‘Progressive fusionism’ and classical liberalism

According to Don Arthur, classical liberals don’t really belong with conservatives. Australian conservatives are ‘market friendly’, but they don’t rate individual liberty that highly so they aren’t really liberals. What keeps classical liberals with conservatives is less ideology than

social networks and personal loyalties. Most of Australia’s classical liberals are woven into organisations and social groups that bind them to conservatives. … As a result, realignment probably won’t happen until this generation of middle-aged classical liberals shuffles off the public stage and makes room for the next generation.

Social networks and personal loyalties do create ‘stickiness’ on both sides of politics. But within non-party politics, it’s still not clear to me that even on ideological grounds Australian classical liberals aren’t more likely to fit with Australian conservatives than Australian ‘progessive fusionists’; pro-market, socially liberal, social democrats.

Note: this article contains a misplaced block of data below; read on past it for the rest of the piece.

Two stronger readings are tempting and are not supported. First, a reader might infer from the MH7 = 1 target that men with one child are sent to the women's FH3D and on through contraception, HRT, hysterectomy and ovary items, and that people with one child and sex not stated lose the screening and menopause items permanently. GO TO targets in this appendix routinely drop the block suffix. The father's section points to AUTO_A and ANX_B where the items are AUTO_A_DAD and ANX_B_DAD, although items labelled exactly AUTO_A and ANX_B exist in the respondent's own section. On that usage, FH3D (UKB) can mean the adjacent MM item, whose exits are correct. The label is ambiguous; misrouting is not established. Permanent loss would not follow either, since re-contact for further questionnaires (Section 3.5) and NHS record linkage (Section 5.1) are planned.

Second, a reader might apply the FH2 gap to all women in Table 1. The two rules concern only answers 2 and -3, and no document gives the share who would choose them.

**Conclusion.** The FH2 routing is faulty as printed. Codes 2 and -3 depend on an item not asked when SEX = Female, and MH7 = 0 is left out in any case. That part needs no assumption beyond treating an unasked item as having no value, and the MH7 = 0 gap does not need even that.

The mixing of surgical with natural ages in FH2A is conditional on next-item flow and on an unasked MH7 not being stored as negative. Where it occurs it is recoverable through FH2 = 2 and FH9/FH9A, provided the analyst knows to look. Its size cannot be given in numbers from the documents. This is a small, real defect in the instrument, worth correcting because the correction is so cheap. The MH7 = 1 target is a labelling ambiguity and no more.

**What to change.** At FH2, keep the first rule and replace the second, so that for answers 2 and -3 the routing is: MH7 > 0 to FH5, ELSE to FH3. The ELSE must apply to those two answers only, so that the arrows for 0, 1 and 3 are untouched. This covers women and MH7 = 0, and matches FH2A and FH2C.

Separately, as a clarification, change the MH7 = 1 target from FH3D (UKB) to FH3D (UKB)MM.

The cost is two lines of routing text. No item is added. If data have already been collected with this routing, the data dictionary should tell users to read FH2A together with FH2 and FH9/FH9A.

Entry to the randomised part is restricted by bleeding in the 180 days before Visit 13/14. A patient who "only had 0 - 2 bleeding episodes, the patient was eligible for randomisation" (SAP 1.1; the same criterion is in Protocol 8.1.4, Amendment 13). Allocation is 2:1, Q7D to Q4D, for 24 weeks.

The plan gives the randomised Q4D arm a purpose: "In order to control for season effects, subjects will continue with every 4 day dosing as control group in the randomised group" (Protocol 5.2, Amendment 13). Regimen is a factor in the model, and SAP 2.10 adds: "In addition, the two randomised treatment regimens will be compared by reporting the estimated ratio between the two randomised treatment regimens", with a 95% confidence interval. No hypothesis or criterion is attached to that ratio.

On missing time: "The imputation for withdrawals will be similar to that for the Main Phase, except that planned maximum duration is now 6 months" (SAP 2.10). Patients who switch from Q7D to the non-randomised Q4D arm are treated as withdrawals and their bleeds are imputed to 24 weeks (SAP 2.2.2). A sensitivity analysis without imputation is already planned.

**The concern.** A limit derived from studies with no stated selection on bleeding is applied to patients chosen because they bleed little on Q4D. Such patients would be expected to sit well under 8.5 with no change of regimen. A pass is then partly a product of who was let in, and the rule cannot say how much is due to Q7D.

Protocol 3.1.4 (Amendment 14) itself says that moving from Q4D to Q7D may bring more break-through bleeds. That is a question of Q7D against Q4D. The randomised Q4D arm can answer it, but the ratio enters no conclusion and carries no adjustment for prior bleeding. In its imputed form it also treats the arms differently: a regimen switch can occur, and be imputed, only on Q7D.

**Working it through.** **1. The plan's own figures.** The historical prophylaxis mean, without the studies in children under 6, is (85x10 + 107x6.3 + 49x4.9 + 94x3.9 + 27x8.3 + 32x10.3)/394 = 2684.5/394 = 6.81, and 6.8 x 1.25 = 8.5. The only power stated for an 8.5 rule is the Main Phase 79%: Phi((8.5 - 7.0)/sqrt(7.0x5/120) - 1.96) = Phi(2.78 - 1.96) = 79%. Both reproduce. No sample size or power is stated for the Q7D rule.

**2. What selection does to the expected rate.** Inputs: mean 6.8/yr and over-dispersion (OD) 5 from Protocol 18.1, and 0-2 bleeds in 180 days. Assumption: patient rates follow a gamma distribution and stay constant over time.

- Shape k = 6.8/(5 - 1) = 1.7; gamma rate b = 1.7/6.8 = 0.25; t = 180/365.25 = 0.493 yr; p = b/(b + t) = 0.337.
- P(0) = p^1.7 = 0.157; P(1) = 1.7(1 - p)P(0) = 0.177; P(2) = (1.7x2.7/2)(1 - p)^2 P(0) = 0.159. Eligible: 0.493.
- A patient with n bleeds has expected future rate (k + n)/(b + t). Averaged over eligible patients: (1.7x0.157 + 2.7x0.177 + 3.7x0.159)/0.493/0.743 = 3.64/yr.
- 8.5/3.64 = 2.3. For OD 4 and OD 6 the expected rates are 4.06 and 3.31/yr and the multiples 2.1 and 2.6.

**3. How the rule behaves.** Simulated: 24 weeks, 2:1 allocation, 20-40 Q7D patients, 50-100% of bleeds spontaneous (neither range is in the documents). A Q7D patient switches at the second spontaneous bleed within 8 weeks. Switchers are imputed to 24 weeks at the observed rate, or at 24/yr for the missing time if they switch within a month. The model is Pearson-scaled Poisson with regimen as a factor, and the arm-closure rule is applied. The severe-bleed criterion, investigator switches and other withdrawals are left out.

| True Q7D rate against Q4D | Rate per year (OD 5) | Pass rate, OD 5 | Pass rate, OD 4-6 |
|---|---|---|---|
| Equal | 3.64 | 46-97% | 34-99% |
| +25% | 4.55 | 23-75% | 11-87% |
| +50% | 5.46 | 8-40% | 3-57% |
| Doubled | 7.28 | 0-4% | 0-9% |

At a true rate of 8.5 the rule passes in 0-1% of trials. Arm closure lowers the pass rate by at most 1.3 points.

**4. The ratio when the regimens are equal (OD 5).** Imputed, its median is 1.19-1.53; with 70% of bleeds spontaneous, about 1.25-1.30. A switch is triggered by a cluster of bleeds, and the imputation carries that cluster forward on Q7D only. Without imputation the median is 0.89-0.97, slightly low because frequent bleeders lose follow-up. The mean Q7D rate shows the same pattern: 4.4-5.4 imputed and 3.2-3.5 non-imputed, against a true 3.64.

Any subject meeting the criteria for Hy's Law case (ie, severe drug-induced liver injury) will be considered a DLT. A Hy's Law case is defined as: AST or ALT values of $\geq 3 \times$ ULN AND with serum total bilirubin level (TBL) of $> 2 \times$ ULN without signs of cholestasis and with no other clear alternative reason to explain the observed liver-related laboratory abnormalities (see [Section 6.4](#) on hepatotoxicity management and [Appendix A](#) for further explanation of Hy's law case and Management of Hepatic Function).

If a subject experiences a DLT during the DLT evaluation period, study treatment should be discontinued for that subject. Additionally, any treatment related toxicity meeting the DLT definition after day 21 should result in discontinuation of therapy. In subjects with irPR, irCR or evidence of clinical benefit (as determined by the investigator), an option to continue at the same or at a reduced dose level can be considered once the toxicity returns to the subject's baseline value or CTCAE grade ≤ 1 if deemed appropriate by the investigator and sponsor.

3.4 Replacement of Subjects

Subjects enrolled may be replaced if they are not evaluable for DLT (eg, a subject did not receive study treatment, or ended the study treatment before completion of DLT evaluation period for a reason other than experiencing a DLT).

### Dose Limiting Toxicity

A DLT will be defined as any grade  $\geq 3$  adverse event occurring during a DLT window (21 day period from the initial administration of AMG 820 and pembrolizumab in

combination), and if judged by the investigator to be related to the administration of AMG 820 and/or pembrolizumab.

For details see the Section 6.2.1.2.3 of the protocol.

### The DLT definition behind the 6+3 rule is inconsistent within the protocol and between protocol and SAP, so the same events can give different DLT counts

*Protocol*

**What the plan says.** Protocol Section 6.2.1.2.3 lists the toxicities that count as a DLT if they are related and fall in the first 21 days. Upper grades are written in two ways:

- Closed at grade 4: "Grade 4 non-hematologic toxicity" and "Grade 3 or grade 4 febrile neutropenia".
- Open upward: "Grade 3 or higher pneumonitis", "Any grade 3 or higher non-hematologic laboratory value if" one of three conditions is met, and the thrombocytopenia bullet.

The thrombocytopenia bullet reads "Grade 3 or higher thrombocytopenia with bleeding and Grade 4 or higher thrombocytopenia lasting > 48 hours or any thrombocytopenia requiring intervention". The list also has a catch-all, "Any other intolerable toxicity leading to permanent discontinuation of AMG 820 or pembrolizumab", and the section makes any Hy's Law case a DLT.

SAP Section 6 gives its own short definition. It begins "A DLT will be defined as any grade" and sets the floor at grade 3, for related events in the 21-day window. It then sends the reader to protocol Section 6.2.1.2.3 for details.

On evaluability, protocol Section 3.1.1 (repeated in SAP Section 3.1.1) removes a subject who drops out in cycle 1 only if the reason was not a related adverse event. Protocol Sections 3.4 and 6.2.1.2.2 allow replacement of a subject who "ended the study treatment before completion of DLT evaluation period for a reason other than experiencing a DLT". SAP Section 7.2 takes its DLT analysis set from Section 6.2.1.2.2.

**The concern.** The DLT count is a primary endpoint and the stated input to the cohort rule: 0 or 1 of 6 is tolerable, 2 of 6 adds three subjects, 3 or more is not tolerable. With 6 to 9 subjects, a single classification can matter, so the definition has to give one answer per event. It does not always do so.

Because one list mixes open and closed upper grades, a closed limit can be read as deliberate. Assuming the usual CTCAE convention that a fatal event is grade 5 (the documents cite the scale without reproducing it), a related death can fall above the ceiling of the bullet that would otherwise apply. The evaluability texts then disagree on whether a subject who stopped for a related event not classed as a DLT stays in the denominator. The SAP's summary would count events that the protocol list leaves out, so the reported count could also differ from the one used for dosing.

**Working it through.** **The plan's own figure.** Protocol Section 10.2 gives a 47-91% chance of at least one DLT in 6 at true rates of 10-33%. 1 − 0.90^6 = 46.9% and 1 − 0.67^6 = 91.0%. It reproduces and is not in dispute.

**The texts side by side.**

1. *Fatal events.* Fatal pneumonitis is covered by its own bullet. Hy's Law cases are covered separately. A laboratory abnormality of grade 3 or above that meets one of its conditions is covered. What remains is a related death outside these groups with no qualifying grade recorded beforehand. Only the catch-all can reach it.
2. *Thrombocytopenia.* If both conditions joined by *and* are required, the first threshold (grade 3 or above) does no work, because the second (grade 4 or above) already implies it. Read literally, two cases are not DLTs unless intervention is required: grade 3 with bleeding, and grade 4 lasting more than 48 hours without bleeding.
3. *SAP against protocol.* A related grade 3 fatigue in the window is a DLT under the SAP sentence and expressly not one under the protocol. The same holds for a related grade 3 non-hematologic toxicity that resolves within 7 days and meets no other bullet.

Though some Labor governments could be described as ‘progressive fusionist’, party positions rarely map neatly onto intellectual life. ‘Progressive fusionism’ does not seem to me to be widely represented in intellectual circles (Andrew Leigh?, Nick Gruen?, Fred Argy?), because most progressives are either anti-market or economically illiterate (or indeed both). There are no progessive fusionist think-tanks or institutions. From a liberal perspective, progressives tend to have the same problem Don attributes to the conservative right, of missing out half of liberalism.
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